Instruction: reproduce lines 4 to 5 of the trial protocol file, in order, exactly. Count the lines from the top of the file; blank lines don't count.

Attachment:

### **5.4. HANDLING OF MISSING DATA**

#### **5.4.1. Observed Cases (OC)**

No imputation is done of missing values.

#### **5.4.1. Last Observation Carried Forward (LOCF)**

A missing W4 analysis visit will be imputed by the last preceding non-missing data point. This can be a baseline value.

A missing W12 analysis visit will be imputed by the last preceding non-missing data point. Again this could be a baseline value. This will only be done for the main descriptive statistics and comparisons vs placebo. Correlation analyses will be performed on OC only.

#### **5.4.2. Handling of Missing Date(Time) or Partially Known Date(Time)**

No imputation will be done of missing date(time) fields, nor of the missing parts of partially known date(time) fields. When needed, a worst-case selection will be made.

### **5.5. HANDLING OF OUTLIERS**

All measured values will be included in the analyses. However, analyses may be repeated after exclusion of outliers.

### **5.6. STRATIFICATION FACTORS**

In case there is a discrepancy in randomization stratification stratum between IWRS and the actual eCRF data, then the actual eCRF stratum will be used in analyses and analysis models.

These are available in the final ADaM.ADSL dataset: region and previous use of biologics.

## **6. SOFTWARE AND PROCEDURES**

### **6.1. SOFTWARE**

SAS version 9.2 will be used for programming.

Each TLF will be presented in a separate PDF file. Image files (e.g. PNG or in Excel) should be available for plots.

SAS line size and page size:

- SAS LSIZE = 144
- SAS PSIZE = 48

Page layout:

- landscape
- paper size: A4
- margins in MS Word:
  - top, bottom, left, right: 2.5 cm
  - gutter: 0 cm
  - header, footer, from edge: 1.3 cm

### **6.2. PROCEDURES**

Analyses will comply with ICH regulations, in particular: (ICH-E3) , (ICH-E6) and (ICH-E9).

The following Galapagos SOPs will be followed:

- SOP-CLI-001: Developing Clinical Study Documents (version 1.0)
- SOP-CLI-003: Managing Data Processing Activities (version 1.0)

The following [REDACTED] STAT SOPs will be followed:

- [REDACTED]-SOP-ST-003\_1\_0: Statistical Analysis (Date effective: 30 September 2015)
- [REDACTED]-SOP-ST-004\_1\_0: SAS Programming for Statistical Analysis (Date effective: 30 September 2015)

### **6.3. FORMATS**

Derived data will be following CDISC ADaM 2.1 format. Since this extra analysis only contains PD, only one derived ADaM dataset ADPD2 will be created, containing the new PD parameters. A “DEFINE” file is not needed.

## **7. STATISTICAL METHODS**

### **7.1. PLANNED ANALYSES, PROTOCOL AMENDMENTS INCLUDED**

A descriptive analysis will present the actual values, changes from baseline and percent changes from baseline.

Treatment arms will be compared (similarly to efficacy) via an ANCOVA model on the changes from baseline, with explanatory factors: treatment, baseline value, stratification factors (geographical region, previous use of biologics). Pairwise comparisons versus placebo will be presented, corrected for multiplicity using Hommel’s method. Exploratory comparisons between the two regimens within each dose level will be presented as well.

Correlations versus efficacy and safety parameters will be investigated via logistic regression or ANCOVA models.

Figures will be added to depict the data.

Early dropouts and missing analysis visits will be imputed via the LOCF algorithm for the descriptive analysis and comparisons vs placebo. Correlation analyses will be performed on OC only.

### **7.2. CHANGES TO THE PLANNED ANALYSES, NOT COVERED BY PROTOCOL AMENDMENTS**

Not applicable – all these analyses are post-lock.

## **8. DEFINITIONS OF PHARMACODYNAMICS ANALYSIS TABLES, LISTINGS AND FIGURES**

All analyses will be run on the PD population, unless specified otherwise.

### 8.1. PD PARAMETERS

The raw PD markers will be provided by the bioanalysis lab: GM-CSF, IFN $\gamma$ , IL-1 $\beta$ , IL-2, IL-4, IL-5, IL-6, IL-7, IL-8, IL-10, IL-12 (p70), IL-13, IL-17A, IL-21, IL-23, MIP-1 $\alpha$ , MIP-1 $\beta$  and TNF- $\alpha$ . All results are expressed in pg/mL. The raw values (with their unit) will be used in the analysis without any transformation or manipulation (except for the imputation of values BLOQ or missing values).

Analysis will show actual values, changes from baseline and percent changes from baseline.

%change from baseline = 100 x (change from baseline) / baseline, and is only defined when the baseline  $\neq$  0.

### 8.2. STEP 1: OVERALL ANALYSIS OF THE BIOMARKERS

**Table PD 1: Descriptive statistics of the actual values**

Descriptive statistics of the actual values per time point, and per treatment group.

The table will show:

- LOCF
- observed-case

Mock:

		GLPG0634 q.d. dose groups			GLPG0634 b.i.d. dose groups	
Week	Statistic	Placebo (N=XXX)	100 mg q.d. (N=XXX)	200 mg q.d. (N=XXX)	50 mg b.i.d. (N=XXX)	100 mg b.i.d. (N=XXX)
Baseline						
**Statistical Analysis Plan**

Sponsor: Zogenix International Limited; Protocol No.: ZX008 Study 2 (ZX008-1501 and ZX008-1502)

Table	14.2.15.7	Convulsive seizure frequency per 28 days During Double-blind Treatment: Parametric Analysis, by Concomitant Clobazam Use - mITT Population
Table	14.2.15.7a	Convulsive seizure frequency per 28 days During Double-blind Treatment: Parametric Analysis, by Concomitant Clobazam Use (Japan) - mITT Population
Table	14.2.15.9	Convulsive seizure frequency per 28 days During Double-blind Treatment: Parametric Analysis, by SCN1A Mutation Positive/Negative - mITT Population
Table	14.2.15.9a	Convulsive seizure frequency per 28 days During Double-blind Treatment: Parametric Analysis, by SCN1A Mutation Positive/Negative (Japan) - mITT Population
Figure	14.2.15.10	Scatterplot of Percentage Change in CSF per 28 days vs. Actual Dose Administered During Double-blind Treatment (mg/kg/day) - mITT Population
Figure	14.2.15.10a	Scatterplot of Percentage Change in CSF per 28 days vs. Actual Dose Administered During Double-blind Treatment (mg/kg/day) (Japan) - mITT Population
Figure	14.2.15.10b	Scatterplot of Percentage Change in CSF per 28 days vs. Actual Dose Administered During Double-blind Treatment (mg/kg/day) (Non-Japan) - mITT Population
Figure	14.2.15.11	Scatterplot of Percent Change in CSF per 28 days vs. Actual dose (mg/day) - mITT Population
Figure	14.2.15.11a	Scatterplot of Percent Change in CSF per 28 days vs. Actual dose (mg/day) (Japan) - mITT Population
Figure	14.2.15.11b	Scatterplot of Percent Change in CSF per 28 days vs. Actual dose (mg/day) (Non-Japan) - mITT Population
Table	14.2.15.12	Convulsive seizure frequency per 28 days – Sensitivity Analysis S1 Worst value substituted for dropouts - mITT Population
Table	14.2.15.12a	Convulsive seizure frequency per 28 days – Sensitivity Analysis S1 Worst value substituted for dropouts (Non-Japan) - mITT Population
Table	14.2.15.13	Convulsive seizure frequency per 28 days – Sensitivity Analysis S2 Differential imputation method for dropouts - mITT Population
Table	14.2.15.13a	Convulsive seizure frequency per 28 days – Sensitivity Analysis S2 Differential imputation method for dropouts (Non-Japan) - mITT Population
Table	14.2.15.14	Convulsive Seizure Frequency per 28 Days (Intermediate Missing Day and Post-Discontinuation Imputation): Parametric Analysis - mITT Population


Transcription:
#### **5.4.1. Last Observation Carried Forward (LOCF)**

A missing W4 analysis visit will be imputed by the last preceding non-missing data point. This can be a baseline value.